When United Methodist Members Change Churches: One Nazarene’s Response

Our United Methodist (UM) brothers and sisters are splitting over Biblical interpretation and LBGTQ+ related issues. Local congregations must decide if they wish to stay with the denomination or exit. As this occurs, many churches will decide to remain UM (some because they agree with the Biblical interpretation shift and some for economics as the price for exiting is excessively high). In those churches that remain UM, some of their members may decide to leave. Since the Church of the Nazarene (CotN) is in the same theological tree, some may look to a local CotN as a landing place upon their exit. 

What should we offer these people?

1. Give them time. Allow them to grieve. Allow them to mourn the loss of their church home. This is hard. People will be making decisions to leave a church in which they have poured their time and resources. Some have raised their children there and it’s the only church they have known. It’s heartbreaking to leave a church you have loved. It will take time to recover.

2. Give them a space. Following months of heart wrenching decision-making both for themselves and their friends who remain UM, those looking for a church home need to simply worship in peace. Let them enjoy the singing and the Biblical preaching from the pulpit. Let them relax and take a deep breath. Invite them to join small groups, Sunday School classes and for dinner in your home. Make your church warm and hospitable. Pray that God will restore their joy. Like with all who grieve, not everyone will bounce back in the same time and manner. Give them space to move at their own pace.

3. Give them a voice. When those bereaving former UM members are ready, let them speak of their sadness. Empathize with this new reality for them. No need to offer pithy clichés like “It-will-be-ok” or “God-is-in-charge,” they know the “Sunday School” answers. Instead, these heartbroken people just need to have someone sit and listen. They will talk about it when they are ready.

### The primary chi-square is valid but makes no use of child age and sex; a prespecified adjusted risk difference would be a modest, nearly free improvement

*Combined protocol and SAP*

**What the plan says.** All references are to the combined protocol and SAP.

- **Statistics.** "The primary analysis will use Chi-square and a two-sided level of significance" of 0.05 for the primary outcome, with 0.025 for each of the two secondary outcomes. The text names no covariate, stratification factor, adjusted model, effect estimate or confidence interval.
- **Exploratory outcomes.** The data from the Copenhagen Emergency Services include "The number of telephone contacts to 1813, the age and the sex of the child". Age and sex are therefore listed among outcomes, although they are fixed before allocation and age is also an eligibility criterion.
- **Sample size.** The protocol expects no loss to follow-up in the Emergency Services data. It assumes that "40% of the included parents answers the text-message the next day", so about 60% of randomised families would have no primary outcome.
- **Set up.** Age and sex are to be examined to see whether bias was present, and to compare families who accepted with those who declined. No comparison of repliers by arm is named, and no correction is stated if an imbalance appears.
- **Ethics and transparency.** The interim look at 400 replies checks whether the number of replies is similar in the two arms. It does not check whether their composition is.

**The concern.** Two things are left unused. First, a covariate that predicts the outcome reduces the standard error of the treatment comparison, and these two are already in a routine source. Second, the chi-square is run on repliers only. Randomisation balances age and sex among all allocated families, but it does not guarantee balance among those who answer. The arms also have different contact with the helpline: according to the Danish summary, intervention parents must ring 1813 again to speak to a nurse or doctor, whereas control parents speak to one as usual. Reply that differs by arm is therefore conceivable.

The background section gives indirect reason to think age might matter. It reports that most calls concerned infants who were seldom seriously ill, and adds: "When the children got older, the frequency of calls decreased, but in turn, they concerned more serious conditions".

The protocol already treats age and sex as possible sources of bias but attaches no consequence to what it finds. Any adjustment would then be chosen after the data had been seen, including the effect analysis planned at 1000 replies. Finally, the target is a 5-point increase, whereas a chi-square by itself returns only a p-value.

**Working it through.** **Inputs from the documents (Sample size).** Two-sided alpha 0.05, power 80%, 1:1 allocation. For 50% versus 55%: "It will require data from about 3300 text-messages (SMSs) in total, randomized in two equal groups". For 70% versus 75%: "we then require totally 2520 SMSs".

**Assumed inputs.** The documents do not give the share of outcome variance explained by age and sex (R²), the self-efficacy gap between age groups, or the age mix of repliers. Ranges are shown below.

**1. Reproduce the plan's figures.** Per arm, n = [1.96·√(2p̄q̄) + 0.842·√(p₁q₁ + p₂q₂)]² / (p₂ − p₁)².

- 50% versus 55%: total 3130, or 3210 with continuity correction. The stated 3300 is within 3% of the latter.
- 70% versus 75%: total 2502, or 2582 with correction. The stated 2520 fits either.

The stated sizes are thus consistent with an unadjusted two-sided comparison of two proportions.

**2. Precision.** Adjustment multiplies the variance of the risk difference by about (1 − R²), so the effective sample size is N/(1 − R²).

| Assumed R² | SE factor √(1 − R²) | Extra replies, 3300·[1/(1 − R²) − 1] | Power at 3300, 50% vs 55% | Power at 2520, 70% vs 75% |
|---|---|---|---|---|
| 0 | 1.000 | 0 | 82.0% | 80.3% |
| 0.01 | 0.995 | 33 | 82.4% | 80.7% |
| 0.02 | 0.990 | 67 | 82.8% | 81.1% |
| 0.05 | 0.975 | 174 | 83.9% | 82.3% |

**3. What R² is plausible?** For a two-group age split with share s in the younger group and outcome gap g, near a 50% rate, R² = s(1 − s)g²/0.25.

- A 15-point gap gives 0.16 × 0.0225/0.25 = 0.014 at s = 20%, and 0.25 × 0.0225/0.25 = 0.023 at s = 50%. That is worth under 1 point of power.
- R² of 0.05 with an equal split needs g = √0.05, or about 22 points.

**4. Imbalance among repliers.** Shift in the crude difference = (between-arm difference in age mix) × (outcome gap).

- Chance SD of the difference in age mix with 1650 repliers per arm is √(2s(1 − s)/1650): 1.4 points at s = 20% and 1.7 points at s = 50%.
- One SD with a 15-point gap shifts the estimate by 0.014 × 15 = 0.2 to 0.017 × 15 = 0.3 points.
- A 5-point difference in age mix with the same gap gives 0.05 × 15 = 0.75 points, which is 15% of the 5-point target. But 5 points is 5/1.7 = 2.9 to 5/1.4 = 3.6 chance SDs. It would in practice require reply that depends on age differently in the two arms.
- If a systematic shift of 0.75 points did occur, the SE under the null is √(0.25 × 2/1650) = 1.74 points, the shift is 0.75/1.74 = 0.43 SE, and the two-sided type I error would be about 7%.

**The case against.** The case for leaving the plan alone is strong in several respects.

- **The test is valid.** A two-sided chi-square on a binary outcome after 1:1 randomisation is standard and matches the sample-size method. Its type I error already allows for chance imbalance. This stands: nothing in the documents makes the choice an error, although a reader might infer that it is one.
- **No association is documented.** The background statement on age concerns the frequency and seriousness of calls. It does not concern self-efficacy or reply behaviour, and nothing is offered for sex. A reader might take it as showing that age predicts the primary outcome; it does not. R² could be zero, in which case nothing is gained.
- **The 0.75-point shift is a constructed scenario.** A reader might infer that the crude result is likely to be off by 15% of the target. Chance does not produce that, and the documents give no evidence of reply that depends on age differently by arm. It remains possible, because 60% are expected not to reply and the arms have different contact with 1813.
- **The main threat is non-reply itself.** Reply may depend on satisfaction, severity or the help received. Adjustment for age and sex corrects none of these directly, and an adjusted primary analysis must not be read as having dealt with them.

3. Give them a place of service, when the time is right. Eventually, these folk, who in many cases, were the worker bees in their former church, will need a place to serve. Talk to them about their strengths. Ask them where they would like to serve and if they are ready. Then put them to work. Let them use their gifts and talents for the Lord. 

The situation in the UM church is heartbreaking on many levels. It used to be said that the CotN was running 20 years behind the UM in social matters. With the speed of communication these days, it appears that the timeline has shrunk. News travels fast. Attitudes and positions change more quickly. Will the CotN debate Biblical interpretation and LBQTQ+ issues too? Of course. The 2017 General Assembly displayed much unity regarding its statement on human sexuality (97% agreement), but that does not mean the issues contained therein will not be revisited. The CotN is not immune from the tilt of our secularized society. In other words, before casting stones at our UM kinfolks, let’s make sure our house is in order.

In all matters, pray that, like Jesus, we will be full of grace and truth.  Pray that we might fulfill Jesus prayer in John 17 to be one. Pray for God’s intervention with our brothers and sisters in the United Methodist Church. Pray for the new entity, the Global Methodist Church. Pray for a reconciling spirit and the return of the joy of the Lord. No one but our Enemy wins in these types of battles. Pray for God’s peace and mercy to all.